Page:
Category: data analysis

>Cool graphics


With so many energy drinks out there containing caffeine it is a bit of a jungle to give advice to athletes and coaches and/or educate everyone about different options.

This Caffeine Poster was developed by Randy Krum and it is available on his great blog coolinfographics.


I think this is just another great example of how to present data in a meaningful way. Well done Randy!

>More freeware biomechanical software

>I was looking for some freeware or open source software for some biomechanical analysis and came across two software solutions developed by video4coach.
The two solutions are quite interesting and very good quality. The first software is called Skill Capture

SkillCapture is designed to capture video clips which can be directly associated with the athlete also by means of a radio frequency ID system (skillchip).
Video capture can be started by:

  • Motion detection
  • SkillChip registration
  • SkillChip registration and Motion detection.
  • Pressing keyboard shortcut
  • Using wireless presenter

After video capture it can be automatically displayed for coach interaction directly with the athlete. With the video playback its possible to:

  • Adjust playback speed (0.5 – 2.0 of normal speed)
  • Rate performace
  • Mark for upload
  • Draw angle to show body positions
  • Freehand drawing

SkillCapture will automatically compress the video to improve storage and improve faster upload to external servers.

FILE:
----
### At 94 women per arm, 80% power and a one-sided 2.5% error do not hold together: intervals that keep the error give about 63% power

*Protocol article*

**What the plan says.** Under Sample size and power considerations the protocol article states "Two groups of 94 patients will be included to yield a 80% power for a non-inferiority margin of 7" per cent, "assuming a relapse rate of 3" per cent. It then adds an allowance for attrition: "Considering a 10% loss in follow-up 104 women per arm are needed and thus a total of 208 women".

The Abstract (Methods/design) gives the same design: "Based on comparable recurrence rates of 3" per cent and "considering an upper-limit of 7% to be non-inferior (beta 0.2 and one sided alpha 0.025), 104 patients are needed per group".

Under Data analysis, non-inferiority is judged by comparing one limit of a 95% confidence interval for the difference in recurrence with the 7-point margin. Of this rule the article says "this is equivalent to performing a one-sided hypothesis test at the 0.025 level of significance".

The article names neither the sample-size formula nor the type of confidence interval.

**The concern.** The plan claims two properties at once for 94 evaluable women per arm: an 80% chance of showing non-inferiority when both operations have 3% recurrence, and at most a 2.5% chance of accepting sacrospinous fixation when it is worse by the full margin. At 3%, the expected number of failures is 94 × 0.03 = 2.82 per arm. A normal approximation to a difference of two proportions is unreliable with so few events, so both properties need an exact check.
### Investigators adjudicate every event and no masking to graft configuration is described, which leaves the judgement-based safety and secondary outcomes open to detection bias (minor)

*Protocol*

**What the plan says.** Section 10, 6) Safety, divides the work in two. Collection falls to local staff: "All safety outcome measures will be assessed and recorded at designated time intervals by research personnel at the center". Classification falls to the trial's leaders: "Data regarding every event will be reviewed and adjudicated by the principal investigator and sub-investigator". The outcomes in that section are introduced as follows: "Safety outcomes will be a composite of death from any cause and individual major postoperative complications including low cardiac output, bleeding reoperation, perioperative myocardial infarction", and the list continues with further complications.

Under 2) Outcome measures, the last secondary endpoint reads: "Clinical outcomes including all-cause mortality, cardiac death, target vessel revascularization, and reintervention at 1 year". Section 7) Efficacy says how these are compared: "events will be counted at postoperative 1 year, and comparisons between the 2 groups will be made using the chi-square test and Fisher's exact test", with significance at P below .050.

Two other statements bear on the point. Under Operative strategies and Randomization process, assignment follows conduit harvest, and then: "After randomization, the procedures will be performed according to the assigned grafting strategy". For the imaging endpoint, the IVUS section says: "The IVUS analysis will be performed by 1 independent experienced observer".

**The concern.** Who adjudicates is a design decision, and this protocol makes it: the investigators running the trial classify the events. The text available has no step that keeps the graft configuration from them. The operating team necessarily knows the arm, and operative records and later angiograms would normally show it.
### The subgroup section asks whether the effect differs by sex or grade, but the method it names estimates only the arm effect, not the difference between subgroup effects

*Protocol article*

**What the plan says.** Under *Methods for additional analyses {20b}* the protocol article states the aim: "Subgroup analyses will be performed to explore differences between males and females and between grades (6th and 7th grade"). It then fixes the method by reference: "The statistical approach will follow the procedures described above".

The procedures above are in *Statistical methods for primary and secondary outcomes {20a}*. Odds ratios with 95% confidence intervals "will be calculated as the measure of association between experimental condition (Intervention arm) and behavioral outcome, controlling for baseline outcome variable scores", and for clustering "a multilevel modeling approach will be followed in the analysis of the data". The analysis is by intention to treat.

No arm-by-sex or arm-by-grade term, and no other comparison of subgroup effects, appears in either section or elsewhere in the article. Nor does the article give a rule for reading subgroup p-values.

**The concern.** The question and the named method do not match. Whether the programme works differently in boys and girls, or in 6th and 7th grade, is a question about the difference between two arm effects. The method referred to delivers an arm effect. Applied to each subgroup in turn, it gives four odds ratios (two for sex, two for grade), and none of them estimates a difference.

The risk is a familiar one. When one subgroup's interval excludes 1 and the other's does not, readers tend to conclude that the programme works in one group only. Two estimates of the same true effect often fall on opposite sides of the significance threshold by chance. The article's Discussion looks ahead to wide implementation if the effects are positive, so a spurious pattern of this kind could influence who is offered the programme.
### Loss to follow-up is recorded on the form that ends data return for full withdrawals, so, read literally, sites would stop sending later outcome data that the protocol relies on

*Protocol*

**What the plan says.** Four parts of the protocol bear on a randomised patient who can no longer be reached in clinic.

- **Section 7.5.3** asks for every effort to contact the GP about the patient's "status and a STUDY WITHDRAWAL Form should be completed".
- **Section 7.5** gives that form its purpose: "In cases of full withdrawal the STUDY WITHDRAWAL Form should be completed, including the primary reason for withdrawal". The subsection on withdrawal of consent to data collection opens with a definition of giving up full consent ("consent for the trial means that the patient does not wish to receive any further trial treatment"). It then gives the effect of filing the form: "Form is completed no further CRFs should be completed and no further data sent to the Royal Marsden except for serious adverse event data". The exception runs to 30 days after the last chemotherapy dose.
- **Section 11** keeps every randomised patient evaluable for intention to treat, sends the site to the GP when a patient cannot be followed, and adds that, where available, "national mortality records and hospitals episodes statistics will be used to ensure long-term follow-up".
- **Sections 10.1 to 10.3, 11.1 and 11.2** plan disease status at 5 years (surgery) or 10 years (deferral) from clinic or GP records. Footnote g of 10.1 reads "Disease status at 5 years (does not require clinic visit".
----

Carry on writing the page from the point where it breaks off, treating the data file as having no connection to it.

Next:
The other solution is SkillSpector.

SkillSpector is a video based motion and skill analysis tool for Windows. SkillSpector is freeware and can be downloaded and installed on any computer.
SkillSpector features:

  • Video overlay for direct video on video comparison
  • 2D and 3D analysis
  • Standard model definitions for fast analysis
  • Semi-automatic digitizing using image processing techniques
  • Easy advanced analysis of linear and angular kinematic data
  • Calculation on inertia
  • 3D representation of movement
  • Simple video calibration

So, two software packages completely free which I am sure can be of help for many sports scientists in the field not able to access the expensive professional software solutions currently available on the market.
I have just installed the software and I will write something more about them after I get the chance to experiment with them a bit more.

>Visualizing blood tests


I was inspired by this blog post from DAVID MCCANDLESS & STEFANIE POSAVEC reporting their winning design for Wired US in December 2010.

Their task was to redesign a typical medical report: blood tests. All over the World blood tests are returned to a patient in the following way;

Scores are referred to normality ranges and the report is written most of the time in away that is difficult to comprehend unless you are  medical practitioner. Furthermore, abbreviations and acronyms are not explained and actions to change the results are not explained.

Then they designed a new report which looks like this:

I would like to comment that not only they have done a great job in terms of design. They have done a wonderful job in terms of how they present the information.

Reports to athletes and coaches should also be like the one above. Simple, color-coded and user friendly as well as providing suggestions for action.